HN: An event called Colonel Joe Abodeely’s Maricopa Arizona Base Camp is held on the first weekend in April every year. Explain to us what that is, and how you came to start it, please.
JA: It started long before I got involved. A medic from the 101st Airborne bought some property outside Maricopa, a small town between Phoenix and Tucson. It’s a rural area, out in the desert. “Doc,” as the medic was called, lived out there and had a kind of rally once a year in which he’d invite vets, mostly Vietnam vets and their families. They’d sit around telling war stories, drinking beer and swapping lies.
After Doc passed away some others picked up the idea and moved the rally to a place a few miles from where I live now, to keep it going. They eventually lost the property in foreclosure. I called owners in California—this was when real estate was still cheap—and bought it, partly as an investment but also because I wanted to keep Base Camp going.
There was already electricity at the place. We put in a Vietnam bar, built a guard tower, and a stage with electricity. A vet with a backhoe dug out a place at the base of the mountain and we put in a shooting range. Each year in April, we have Base Camp and invite veterans from all wars. We get some of the younger guys, but vets of any war are kind of parochial. The World War II vets didn’t really associate with us Vietnam guys, either.
HN: Looking at some pictures on the Base Camp Website, it appears you draw more than just American vets.
JA: I’m involved with the Vietnamese community here. We forget that we went to South Vietnam to help the Vietnamese people; I know that’s why I went in. We bring these Vietnamese to the Base Camp, and when we run the American flag up the pole we also run up the flag of South Vietnam. They can’t fly that Vietnam flag anywhere anymore. It doesn’t exist. They lost their country. In October, a Vietnamese Buddhist youth group comes out and camps here.
It’s just part of my way of giving back. I try to help people that our government left in the lurch.
HN: Tell us a bit about your work with the Arizona Military Museum. What is the origin and mission of that museum?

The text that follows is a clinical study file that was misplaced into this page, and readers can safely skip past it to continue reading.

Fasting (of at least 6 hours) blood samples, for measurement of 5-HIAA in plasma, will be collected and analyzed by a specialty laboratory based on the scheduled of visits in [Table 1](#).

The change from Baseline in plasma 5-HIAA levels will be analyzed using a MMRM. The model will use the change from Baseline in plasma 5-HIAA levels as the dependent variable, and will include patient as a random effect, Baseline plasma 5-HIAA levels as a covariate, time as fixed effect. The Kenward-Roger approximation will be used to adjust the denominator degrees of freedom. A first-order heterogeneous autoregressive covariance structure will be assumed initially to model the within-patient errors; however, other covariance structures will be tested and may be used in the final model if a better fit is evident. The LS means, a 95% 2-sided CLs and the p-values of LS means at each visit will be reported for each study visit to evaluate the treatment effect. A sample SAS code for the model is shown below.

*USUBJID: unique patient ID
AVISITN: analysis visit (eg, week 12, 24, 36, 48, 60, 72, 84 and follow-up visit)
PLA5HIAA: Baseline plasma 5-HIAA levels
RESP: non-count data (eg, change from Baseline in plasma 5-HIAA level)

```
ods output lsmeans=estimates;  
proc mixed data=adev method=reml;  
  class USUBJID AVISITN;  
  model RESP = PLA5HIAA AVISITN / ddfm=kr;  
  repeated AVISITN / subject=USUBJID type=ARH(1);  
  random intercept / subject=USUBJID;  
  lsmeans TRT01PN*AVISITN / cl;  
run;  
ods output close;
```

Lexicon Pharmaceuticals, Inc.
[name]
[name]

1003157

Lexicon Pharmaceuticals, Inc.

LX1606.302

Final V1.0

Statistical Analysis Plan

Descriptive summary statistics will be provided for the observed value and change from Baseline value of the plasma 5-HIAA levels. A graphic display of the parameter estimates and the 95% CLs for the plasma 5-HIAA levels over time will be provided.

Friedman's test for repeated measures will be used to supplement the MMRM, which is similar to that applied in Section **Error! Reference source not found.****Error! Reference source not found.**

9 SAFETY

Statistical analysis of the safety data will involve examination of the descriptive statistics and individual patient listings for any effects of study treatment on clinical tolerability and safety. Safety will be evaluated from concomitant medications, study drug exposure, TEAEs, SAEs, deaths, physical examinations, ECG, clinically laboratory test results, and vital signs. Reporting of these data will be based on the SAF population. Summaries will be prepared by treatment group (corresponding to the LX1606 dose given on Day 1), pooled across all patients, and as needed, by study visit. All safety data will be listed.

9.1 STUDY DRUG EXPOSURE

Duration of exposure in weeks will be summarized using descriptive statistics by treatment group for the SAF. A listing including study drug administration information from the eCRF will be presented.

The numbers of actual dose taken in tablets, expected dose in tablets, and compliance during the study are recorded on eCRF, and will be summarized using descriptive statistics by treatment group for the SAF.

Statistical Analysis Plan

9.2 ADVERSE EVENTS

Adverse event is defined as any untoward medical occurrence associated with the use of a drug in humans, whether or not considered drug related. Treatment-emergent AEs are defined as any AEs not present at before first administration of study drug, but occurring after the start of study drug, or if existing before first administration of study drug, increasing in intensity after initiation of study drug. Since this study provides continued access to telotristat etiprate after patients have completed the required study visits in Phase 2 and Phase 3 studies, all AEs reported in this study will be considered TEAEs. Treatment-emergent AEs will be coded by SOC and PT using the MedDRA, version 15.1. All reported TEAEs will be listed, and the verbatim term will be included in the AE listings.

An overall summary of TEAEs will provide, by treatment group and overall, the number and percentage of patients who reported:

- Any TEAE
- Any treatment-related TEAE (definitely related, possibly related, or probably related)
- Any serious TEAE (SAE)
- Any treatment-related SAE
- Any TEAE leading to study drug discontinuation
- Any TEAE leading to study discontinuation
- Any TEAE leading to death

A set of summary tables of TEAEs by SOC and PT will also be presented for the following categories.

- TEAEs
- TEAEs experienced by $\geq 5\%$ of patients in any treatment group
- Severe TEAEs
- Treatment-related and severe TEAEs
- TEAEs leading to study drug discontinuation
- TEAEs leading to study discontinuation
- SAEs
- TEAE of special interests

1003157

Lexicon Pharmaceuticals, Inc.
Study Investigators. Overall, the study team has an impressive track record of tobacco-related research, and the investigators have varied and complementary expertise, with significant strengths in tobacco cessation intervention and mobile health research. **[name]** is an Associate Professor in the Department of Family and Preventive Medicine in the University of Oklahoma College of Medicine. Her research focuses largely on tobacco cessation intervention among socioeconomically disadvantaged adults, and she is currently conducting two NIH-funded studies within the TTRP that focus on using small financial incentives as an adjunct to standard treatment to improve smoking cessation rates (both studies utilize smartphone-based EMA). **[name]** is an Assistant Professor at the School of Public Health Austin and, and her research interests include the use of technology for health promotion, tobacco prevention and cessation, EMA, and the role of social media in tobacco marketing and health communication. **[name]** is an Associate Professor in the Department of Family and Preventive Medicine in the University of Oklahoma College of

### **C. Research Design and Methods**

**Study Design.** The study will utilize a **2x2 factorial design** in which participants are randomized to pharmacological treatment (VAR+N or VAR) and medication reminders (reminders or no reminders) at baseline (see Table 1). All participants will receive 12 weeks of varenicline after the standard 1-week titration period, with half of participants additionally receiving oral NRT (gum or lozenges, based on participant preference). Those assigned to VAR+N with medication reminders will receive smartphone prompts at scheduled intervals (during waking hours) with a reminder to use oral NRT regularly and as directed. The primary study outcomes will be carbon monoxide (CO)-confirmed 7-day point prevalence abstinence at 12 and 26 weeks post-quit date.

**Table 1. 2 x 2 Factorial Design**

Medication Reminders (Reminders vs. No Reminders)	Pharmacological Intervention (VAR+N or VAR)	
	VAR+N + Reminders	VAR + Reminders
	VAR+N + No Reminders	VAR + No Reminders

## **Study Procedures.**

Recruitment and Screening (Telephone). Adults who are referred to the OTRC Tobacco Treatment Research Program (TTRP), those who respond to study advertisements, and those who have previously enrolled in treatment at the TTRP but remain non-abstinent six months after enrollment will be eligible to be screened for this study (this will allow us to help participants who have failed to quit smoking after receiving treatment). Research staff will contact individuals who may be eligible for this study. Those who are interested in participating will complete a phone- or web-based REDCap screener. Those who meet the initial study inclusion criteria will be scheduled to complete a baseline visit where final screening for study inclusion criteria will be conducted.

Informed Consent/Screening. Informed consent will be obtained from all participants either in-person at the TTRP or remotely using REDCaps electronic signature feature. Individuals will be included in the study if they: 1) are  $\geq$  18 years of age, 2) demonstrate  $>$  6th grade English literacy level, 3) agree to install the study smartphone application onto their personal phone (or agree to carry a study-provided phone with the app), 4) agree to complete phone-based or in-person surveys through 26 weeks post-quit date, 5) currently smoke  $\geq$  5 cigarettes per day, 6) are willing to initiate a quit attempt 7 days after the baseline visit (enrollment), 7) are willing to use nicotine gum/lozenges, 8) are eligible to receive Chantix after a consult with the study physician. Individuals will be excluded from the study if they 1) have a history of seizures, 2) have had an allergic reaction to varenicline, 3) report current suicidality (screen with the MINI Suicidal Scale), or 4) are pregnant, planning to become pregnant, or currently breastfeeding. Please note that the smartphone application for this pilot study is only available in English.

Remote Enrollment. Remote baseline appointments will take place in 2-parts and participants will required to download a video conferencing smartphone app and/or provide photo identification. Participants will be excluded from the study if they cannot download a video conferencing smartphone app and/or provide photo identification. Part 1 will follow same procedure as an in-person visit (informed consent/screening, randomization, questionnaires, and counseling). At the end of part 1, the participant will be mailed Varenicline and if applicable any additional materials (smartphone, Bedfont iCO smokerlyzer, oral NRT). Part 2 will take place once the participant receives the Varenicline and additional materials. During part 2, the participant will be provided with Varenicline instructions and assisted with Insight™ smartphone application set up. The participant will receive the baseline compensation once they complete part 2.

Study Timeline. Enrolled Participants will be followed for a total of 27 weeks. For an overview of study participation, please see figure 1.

JA: We’re an official Army Museum of History and are certified by the Arizona Historical Society. We’re open every Saturday and Sunday from 1 to 4, September through May. The Arizona National Guard had set aside an old WPA adobe building, the largest adobe building still in continuous use in Arizona. We have a portion of it for the museum.
When I was in the Guard as a young officer, back in 1975, I went to a state Guard convention. Some senior officers were promoting the idea of having a historical society to collect memorabilia of the Arizona National Guard and Arizona military history. I joined and gave them some money, but didn’t think much more about it until I got a call in 1980 asking me to serve on the board. They screwed me—they made me president and they keep re-electing me.
I told the board—I was a major, and I had colonels and generals on that board—”We’re going to be a working board.” We tore out old bins, built this big room, brought in display cases. None of us get paid. We’re all volunteers.
The museum’s displays start with the era of the Conquistadores, then the Spanish Colonial Period, the U.S. war with Mexico (1846–1848), and the California Column in the Civil War. During the Civil War, the governor got permission from the U.S. government to raise five companies to protect against Apaches. The 1st Arizona Regiment was made up mostly of Mexican and Maricopa and Pima Indian volunteers. It only lasted one year, and then the U.S. Army came out and fought the Indian Wars.
We cover the Indian Wars, the Spanish-American War, “On the Border” (Mexican Revolution of 1910)—my grandpa was in the 1st Cavalry during that border action. I have his helmet on one of the mannequins.
We may have one of largest Vietnam displays in country. There’s a Huey in the middle of it, and we’re working on a Khe Sanh diorama. When I started as president in 1980, Vietnam was as far as we could go. Since then we’ve added Desert Storm and other recent wars. I think Iraq and Afghanistan are going to make Vietnam look like the Quest for the Holy Grail, but I don’t put my opinions into those displays. You can damn the war but don’t damn the warrior.
(To view a slideshow of displays at the Arizona Military Museum, see the article by Peter Suciu on our partner site, ArmchairGeneral.com.)
HN: You have a Website and had a talk show and a TV program. What motivates you so strongly to share your information and opinions with the public?
JA: I have a high opinion of my opinion. (Laughs.) I’ve just been lucky to have a great deal of experience. When people talk about the military, saying we should do this, we should do that—well, I led troops in combat. I served as a JAG officer. I’m better equipped to talk about it than some professor or media personality.
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